By Dr Ananya Mandal, MD
Too much alcohol is associated with 25% increase in deaths from liver disease in England in under a decade, according to the government's specialist NHS unit on terminal care.
The first report from the fledgling National End of Life Care Intelligence Network warns that the victims of liver disease are getting younger, with deaths increasing among people in their forties. Deaths rose from 9,231 in 2001 to 11,575 in 2009; some 60% of these were men, and 90% of them were under 70. Deaths are more common in England's northern regions marked by high unemployment and low educational achievement.
The report was revealed by Martin Lombard, the NHS's national clinical director for liver disease. He said, “The key drivers for increasing numbers of deaths from liver disease are all preventable –alcohol, obesity, hepatitis C and hepatitis B… We must focus our efforts and tackle this problem sooner rather than later.”
Liver disease (also called hepatic disease) is a broad term to describe several disorders that affect the liver. The report categorizes these into Alcoholic, fatty and other chronic liver diseases. Alcoholic liver disease is liver damage caused by alcohol misuse and which covers a range of stages and conditions (see below), including fatty liver, hepatitis and cirrhosis. Fatty liver disease is that in which there is too much fat in the liver. It is one of the most common forms of liver disease and leads to more advanced conditions such as hepatitis or fibrosis. It can be caused by excess alcohol (leading to alcoholic fatty liver disease) but also other conditions such as diabetes (causing non-alcoholic fatty liver disease). Other chronic liver diseases such as cirrhosis and fibrosis: these are the result of continuous long-term liver damage. They may be the final stage of alcoholic liver disease but there are other causes, such as when a virus damages the liver. Fibrosis describes scarring of the liver, and cirrhosis describes scarring and the formation in the liver of hard irregular bumps called nodules. These conditions stop the liver from functioning properly. The damage is irreversible. Other conditions include liver cancer, viral liver disease and pancreatitis (inflammation of the pancreas, most commonly caused by alcohol, which can lead to jaundice and abnormal liver function.)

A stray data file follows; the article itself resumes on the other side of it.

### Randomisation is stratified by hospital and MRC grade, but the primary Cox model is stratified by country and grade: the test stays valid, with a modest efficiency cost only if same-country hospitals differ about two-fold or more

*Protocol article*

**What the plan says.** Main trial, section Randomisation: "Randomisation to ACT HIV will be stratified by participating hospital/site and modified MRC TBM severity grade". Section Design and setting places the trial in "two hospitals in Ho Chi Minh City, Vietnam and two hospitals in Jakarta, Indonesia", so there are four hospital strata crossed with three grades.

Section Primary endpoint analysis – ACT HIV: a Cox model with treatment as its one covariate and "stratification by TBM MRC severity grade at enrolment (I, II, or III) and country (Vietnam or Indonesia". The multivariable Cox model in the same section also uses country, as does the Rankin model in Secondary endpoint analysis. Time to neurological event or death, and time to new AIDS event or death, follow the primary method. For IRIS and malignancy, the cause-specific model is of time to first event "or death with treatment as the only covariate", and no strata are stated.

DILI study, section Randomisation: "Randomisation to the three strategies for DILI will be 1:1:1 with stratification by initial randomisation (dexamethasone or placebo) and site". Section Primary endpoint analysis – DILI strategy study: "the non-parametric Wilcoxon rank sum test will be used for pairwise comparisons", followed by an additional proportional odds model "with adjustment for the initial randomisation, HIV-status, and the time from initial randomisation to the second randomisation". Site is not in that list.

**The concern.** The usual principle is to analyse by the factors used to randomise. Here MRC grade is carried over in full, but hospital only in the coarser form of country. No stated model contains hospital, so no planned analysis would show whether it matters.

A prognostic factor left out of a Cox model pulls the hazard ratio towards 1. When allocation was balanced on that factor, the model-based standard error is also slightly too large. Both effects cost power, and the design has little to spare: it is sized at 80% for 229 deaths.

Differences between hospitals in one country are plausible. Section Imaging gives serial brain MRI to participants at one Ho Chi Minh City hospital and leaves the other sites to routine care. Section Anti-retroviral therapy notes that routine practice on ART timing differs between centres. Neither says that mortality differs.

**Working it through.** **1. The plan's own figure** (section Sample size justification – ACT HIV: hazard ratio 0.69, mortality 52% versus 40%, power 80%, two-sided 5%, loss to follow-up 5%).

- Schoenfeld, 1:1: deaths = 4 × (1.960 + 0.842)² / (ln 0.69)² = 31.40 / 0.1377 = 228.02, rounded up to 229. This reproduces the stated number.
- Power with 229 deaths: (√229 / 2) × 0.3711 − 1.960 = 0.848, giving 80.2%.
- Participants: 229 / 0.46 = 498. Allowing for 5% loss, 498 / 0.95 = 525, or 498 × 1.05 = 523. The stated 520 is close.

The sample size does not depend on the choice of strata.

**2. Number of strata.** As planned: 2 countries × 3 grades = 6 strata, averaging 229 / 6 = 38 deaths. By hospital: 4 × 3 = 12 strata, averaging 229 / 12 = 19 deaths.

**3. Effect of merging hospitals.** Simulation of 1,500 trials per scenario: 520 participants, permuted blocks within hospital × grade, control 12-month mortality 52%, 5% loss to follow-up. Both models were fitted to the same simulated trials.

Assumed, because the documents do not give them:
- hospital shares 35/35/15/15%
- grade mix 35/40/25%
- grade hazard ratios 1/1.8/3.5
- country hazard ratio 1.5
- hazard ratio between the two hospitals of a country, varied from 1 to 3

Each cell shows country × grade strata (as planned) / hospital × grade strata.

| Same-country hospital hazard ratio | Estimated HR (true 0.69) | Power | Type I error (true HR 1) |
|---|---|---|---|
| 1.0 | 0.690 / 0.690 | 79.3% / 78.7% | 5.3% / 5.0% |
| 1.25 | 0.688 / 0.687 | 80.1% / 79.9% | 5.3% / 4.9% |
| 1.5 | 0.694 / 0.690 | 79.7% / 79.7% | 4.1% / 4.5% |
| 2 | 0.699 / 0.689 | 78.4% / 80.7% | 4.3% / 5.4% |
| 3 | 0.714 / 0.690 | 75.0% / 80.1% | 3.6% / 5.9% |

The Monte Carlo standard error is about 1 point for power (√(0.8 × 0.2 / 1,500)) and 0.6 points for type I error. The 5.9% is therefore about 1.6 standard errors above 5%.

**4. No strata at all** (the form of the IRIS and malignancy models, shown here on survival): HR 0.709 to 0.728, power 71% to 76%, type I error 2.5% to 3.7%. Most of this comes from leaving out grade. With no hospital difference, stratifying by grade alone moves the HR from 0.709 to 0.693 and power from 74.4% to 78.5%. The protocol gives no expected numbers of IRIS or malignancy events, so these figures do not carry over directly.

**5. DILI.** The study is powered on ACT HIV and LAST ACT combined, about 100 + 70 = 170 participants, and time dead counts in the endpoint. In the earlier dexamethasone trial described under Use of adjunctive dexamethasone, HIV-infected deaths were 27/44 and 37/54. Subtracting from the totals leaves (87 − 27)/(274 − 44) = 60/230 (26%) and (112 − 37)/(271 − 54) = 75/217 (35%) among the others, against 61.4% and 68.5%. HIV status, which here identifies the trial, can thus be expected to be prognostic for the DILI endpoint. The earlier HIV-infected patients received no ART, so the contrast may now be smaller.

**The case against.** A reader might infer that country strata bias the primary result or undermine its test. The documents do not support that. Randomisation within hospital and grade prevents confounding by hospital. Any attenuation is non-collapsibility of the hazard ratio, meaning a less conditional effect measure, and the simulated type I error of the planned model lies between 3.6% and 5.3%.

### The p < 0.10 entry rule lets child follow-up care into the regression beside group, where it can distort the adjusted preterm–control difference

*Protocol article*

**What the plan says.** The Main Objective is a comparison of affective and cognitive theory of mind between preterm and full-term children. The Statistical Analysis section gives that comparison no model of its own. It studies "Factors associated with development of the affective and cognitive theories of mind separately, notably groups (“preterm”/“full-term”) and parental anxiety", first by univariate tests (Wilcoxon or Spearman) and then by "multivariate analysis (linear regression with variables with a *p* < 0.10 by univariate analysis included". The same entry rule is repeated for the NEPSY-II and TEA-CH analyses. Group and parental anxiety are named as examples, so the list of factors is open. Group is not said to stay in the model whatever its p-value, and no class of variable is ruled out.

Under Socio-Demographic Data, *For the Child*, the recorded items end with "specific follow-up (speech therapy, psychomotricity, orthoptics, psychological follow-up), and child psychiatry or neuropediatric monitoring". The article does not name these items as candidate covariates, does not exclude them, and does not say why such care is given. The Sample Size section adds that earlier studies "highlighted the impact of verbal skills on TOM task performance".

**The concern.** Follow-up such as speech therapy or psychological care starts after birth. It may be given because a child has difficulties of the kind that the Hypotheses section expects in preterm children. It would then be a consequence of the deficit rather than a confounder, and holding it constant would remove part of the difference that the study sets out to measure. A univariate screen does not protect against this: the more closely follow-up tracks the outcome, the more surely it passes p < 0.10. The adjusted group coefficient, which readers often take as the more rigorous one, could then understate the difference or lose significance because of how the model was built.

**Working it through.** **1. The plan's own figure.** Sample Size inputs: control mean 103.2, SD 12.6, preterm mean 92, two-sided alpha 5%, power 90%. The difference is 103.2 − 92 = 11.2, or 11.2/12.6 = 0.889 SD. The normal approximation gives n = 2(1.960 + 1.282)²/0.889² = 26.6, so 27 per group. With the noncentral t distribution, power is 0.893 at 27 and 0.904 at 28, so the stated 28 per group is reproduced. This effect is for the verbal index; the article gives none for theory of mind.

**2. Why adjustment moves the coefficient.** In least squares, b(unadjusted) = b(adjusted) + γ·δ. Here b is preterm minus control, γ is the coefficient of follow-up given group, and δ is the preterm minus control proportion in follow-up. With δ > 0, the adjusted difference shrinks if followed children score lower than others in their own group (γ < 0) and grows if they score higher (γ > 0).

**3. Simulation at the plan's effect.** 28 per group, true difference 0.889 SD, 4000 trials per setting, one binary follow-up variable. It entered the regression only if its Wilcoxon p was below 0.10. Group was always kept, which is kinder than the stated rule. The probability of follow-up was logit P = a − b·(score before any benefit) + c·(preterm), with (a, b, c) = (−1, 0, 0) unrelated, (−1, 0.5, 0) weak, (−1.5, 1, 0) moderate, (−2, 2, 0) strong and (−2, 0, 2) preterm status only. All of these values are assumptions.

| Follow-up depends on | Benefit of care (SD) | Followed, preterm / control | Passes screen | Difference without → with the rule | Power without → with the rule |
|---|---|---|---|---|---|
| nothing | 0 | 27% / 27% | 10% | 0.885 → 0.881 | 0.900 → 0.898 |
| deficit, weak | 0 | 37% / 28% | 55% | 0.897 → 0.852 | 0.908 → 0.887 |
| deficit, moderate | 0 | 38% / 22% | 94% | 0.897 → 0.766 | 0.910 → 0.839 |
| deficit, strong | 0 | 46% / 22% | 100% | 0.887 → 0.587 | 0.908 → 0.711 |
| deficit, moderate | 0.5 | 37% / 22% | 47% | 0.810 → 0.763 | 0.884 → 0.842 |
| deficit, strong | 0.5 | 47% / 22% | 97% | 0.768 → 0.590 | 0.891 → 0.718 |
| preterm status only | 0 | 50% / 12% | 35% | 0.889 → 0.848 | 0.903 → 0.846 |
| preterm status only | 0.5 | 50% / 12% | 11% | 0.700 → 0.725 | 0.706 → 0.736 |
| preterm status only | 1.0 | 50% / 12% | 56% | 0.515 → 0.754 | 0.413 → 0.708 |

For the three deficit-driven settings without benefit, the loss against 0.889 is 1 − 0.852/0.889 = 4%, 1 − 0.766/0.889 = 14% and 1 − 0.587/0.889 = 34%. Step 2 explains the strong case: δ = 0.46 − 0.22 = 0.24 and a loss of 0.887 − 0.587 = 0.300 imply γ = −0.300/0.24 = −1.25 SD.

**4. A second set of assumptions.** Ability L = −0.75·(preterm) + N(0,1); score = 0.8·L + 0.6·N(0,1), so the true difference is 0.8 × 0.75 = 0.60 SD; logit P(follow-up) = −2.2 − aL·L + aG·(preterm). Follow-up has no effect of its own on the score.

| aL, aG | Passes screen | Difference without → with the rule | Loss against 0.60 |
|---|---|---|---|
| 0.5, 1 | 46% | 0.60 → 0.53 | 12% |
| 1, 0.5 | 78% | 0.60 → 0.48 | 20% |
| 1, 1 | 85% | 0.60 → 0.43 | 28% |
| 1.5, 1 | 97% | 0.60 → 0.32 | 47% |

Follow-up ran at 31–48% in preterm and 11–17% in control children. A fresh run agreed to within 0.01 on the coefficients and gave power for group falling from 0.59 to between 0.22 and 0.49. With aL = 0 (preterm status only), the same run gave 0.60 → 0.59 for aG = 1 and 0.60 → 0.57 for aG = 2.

The figures for causes of death between 2001 and 2009 show a general decline in other major causes, such as heart disease, but the report acknowledged that cancer and vascular and respiratory conditions were still the big killers.
However, more than one in 10 deaths among people in their forties followed a liver condition, and its place in the medical league table of “years of life lost” is high. 37% of liver disease deaths for people in their forties were alcohol related, split 41% for men and 30% for women. Alcohol was a much greater factor for deaths in deprived areas, judged by the national ward index of social deprivation: 44% of deaths were from liver disease in areas at the bottom of the table, 28% in those at the top.
Terminal liver disease is very demanding of NHS resources, with two-thirds of those affected dying in hospital, compared with an average of 55% for other conditions. The report, Deaths from Liver Disease – Implications for End of Life Care in England, showed that the north-west region had the highest liver disease death rate – 24 per 100,000, with 11.4 from alcohol complications. It was followed by the north-east with 21.9 and 10.1. The east of England had the lowest rate, 12.9 and 4.9, followed by the south-west, 14.3 and 6.4, and the south-east,14.8 and 5.8.